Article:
In a tragic twist, Rory is sent back in time by a lone Weeping Angel, and much to the Doctor’s dismay, Karen Gillan’s Amy Pond bids farewell to her Raggedy Man and returns to the past to be with Mr. Pond, rightfully so, despite the Doctor’s heartbreak. While it breaks our hearts, it’s a respectable, emotionally-charged ending the Ponds deserved.

5. “Resolution” – (New Year’s Day Special – 2019)

Resolution.

At the halfway point, we move onto an episode from Jodie Whittaker’s eleventh season, namely 2019’s New Year special, “Resolution”. Save for Tennant’s fourth season two-part finale (featuring Davros and a new Dalek Empire), “Resolution” is likely the next greatest Dalek episode ever produced in Doctor Who

From Chibnall’s intentionally obscure writing style foreshadowing a seemingly unbeatable enemy, to the Dalek’s hilariously epic showdown with a tank, “Resolution” was a standout hit of Whittaker’s era, while the ‘junkyard chic’ Dalek  (to coin the term from Whittaker herself) made you forget about the unappealing storylines involving Ryan’s dad and the poor UNIT joke.

4. “Sleep No More” – (Season 9 – Episode 9)

Sleep No More.
Sleep No More. (Pic: BBC).

“Sleep No More” was a riveting, highly chilling single episode thriller that felt it had more to give as the credits rolled. The Le Verrier crew have been wiped out by creatures made of rheum (in other words – the sleep in your eye), and the creatures stalking the halls of the ship have become eerily nicknamed ‘Sandmen’. 

From Mark Gatiss’ sinister writing style, the episode’s unique found-footage presentation, to the strong performances from Capaldi, Coleman, and Inside No.9’s Reece Shearsmith, “Sleep No More” was a surprise hit from an otherwise sluggish ninth season.

3. “Vincent and the Doctor” – (Series 5 – Episode 10)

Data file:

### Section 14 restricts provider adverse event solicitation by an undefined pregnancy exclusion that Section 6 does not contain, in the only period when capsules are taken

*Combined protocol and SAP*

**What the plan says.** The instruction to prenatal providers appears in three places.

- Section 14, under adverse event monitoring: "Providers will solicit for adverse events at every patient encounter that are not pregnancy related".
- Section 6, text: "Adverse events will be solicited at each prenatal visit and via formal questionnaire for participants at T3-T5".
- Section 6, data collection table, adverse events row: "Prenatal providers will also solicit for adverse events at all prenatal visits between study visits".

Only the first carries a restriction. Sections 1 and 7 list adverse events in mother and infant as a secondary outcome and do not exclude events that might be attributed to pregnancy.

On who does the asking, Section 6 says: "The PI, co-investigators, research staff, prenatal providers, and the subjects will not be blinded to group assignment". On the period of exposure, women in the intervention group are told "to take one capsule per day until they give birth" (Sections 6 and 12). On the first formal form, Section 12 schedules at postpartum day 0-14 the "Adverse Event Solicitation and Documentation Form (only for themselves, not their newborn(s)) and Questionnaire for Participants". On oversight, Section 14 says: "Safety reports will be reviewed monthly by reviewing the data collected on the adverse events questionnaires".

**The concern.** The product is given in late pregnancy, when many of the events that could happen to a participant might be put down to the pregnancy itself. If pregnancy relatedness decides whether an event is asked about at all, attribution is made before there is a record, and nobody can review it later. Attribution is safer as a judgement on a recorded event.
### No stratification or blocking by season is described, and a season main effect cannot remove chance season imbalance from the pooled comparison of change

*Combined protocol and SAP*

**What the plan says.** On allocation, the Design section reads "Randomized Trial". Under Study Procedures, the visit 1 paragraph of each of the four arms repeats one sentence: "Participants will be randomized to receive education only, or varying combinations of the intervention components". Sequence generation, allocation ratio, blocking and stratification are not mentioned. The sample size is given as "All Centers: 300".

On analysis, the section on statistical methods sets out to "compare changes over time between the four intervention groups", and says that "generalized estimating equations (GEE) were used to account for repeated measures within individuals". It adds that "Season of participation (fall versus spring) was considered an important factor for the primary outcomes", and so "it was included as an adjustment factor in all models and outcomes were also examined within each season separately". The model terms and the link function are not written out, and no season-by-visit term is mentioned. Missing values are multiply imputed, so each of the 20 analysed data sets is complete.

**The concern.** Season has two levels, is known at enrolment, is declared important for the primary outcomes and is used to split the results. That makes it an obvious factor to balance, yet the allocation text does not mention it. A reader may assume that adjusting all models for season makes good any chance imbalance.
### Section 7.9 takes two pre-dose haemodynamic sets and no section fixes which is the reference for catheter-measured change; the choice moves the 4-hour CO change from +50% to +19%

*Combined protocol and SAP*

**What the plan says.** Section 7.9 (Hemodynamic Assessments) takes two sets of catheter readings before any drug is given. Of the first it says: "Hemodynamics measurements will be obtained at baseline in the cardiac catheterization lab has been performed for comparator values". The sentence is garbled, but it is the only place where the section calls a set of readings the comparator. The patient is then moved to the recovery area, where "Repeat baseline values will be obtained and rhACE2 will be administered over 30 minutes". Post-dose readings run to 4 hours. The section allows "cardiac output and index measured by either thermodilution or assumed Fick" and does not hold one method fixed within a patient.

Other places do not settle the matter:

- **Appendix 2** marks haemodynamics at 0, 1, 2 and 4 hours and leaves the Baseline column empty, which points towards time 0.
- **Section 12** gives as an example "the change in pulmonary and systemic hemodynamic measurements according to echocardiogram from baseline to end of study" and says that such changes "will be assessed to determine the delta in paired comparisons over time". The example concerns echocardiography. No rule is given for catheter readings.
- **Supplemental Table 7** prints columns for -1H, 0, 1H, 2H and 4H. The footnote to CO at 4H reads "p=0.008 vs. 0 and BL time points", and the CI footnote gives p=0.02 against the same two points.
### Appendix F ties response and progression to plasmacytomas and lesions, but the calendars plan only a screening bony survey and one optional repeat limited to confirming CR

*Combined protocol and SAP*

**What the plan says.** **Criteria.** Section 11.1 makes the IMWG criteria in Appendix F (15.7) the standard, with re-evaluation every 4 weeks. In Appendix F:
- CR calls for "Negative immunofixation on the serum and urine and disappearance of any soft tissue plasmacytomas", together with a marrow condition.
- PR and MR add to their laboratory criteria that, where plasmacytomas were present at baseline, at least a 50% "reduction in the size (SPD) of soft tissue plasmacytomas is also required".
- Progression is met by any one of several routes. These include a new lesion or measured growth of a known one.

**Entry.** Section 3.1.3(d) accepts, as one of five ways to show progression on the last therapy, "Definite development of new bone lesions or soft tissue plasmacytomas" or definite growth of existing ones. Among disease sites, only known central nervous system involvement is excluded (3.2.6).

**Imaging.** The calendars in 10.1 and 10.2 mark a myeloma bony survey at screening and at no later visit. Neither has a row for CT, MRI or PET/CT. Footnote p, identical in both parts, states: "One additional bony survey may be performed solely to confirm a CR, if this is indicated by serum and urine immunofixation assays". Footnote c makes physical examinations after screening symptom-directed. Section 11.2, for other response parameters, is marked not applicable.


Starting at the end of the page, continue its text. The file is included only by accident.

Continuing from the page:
Vincent and the Doctor.
Vincent and the Doctor. (Pic: BBC).

“Vincent and the Doctor” was a heartbreaking tribute to one of the greatest painters that ever lived: Vincent Van Gogh. Set aside the largely forgettable and invisible Krafayis monster, the episode’s highlight came in its closing moments. 

In the present day, Vincent is taken to a Van Gogh exhibit at the Musée d’Orsay, and following a passionate speech by the gallery’s art curator, Mr. Black (the wonderful Bill Nighy), Vincent is overcome with emotion. Soundtracked by Athlete’s haunting “Chances”, the episode’s emotional depth has been largely unmatched in future Doctor Who episodes. Vincent returns to 1890, as the Doctor and Amy move on with the terrible knowledge that in a matter of weeks, the tormented artist would take his own life.

2. “Listen” – (Season 8 – Episode 4)

Listen.
Listen. (Pic: BBC).

Ever had that fear as a child of a hand grabbing you from under the bed? “Listen”, a Moffat masterclass, explores this very simple fear and executes it brilliantly. In need of Clara’s help, the Doctor is adamant about tracking down a creature that has perfected the ability to hide, and that in some way is connected to the universal fear of a hand reaching out to grab your foot from under your bed. 

In a smartly written twist, the TARDIS later lands in a barn on Gallifrey, where a young boy sleeps in bed. Clara hides under the bed to avoid detection from the boy’s parents, who is revealed to be the Doctor as a child. At one point, the Doctor steps from the bed, but to stop him, Clara grabs his ankle, ultimately realizing she’d unwittingly instilled the fear in the Doctor during his childhood.

1. “The Day Of The Doctor” – (50th Anniversary Special – 2013)

The Day of the Doctor.
The Day of the Doctor. (Pic: BBC).

Inarguably the pinnacle of Steven Moffat’s run as Doctor Who showrunner, and across the fifty decades since the airing of An Unearthly Child in 1963, the greatest post-Tennant episode has to be “The Day Of The Doctor”, the show’s 50th anniversary special. 

Broadcast in over 90 countries worldwide, “The Day Of The Doctor” featured electric performances from the late John Hurt as the “War Doctor”, and David Tennant as the Tenth Doctor. The 50th anniversary also welcomed back the shapeshifting Zygons, UNIT, the pomp, circumstance, desperation of the Time Lords in the final days of the Time War, Rose Tyler, (a human interface for the Moment), and the revelation that Gallifrey had not been destroyed during the Time War after all.

Plus, it’d be a crime not to mention Tom Baker’s cameo appearance as the gallery curator, which left many jaws on the floor.

 

That’s our list for the best post-Tennant episodes! But what are yours? Did we miss any hidden gems? Let us know in the comment section below!